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8 ways to shake up your annual conference

David Chalmers, marketing director, Europe at Cvent, reveals eight ways marketers can breathe new life into boring business conferences

Many dread attending annual conferences. Rather than seeing it as a unique opportunity to establish relationships with peers, clients, investors, vendors, and prospective business partners, it can be perceived to be a dull, routine event and even a waste of time. Today, however, we are seeing many ways in which organisers are shaking up their annual conference to make it more interactive, networking friendly, interesting and useful for all involved. Below are some tips to help breathe life into your annual conference and ensure it is a memorable experience:

(Flickr/ukgardenphotos)

Change the scenery
Host your annual conference in a location that contrasts with where you do business, to give a feeling of a fresh start. For example, if your office is situated in an urban industrial area, try hosting your conference at a forested retreat surrounded by wildlife and natural habitat. A change in scenery can transform perceptions, completely altering the way attendees approach business issues. 


Plan for free time
Try balancing out a lecture-heavy agenda by adding other non-traditional activities to the mix. Building excursions, recreation opportunities and friendly competitions into the schedule provides an outlet for creative thinking, giving attendees the chance to regroup and fully engage during traditional work sessions. Such activities can be as simple as organising a guided bike ride or providing interactive maps for attendees to discover the host city. 

 

(Flickr/Alberto G.)

Teach a new skill
Peer interaction is most effective when everyone learns together. For example, at the annual Cvent user conference in 2015 the company will give its attendees the unique opportunity to become a certified event management professional by offering a Planner Certification Exam – normally achieved via an online test. This is a great way of getting the group to interact and creating a shared interest.

 

(Flickr/Jason Howie)

Get to know your peers
Try to make it easy for people to get to know one another and start meaningful conversations. Many organisers are now creating mobile apps for events that can help to break the ice. Lists of names, along with simple tasks such as finding out about other peoples’ interests, can be made more fun via a mobile app. They also allow individuals to connect with peers via social media sites such as Twitter and LinkedIn.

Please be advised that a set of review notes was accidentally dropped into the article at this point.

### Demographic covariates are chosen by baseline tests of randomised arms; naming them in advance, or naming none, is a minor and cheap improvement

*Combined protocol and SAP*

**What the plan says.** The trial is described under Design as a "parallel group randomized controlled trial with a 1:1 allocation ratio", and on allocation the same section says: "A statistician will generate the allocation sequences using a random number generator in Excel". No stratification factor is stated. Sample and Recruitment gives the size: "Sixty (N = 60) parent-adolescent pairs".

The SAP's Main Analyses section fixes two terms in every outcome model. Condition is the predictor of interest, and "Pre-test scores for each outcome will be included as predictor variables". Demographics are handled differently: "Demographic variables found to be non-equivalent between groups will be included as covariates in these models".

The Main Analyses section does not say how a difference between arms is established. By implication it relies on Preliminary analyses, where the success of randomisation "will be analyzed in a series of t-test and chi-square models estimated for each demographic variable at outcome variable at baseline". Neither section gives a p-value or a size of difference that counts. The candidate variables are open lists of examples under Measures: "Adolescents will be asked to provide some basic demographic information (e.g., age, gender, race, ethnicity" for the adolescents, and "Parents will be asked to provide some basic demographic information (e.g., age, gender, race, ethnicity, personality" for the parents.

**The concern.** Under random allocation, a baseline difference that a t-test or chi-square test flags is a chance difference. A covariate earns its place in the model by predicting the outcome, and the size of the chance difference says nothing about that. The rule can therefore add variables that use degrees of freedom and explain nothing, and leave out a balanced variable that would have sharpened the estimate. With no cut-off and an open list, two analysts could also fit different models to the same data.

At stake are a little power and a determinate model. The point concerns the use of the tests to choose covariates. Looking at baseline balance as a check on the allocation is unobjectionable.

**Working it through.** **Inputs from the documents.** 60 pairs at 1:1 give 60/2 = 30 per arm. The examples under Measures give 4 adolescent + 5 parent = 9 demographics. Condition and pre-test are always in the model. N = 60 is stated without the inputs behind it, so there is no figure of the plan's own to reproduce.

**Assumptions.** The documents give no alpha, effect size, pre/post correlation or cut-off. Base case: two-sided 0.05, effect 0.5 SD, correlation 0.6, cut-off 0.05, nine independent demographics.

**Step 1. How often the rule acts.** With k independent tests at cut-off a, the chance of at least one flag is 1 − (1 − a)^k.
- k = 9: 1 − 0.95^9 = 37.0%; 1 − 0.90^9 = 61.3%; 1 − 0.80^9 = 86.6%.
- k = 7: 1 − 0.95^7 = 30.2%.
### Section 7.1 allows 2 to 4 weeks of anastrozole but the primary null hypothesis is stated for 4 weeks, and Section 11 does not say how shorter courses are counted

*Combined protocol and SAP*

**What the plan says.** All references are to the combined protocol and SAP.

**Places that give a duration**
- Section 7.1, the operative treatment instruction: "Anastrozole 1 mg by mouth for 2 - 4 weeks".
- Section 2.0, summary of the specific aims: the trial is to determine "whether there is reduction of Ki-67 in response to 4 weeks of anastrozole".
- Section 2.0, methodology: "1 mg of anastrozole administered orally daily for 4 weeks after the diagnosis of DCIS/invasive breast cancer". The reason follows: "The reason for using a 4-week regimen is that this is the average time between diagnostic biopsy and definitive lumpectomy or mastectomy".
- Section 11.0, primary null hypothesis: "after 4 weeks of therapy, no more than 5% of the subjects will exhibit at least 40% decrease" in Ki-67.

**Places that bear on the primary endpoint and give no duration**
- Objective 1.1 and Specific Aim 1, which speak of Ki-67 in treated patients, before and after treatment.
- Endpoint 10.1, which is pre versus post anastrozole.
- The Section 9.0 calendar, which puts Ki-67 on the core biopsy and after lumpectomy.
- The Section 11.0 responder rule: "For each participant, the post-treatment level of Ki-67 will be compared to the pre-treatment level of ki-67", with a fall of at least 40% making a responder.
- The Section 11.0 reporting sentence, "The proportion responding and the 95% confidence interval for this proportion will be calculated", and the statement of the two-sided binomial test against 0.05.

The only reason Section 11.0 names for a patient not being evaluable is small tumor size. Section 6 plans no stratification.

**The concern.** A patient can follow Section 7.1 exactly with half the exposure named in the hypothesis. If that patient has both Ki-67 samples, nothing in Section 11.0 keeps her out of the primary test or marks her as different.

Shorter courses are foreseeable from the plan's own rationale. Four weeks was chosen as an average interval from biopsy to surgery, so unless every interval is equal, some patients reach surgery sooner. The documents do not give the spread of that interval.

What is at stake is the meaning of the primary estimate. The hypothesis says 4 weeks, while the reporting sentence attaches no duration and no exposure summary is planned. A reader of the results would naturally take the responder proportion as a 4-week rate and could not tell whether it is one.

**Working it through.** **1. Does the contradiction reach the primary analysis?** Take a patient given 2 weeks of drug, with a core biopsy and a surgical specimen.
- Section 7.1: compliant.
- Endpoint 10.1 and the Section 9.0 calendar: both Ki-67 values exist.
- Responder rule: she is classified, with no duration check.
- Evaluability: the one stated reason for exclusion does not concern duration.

(Flickr/Matt Madd)

Break from the classic break 
Sitting stationary for long periods of time is not good for the mind or the body. Take break time to a whole new level by inviting in special relaxation and movement experts to help loosen the tension. A few easy yoga moves in the fresh air will get people bending and stretching to increase blood flow and brain function, while a visiting chair massage specialist can ease the aches of sitting all day and give attendees a chance to temporarily zone out so they are less likely to do so in the middle of the session.

 

(Flickr/Hideya HAMANO)

Interactive food fare 
Food relaxes the atmosphere and helps sustain positive energy levels throughout a conference. Instead of opting for the regular tea or coffee and sandwiches theme, change it up a bit for a new spin on snacking. Offer diverse lunch stations with different types of cuisine available in each area. There can be an Italian-themed create-your-own-pasta station, a sushi rolling area, or a station offering food distinct to the area in which you are hosting your conference.


(Flickr/Ani-Bee)

Change the furniture
At one time, banquet chairs in meeting rooms were replaced by ergonomic seating. Now ergonomic seating is being replaced by bean bag chairs, overstuffed couches and ‘living room’ areas where groups can meet and talk in a less formal and more comfortable venue.

 

(Flickr/Contando Estrelas)

Make it local
If you are holding an event in an exciting location make the most of the destination. Take your attendees out of the venue and explore the local area, this will energise and spark creativity among your guests; making it an experience to remember. For example at Fresh; a three day conference hosted by the MDI in June 2015 in Barcelona, the organisers have arranged for attendees to visit San Juan; the biggest celebration in Spain that hosts beach bonfires and live music.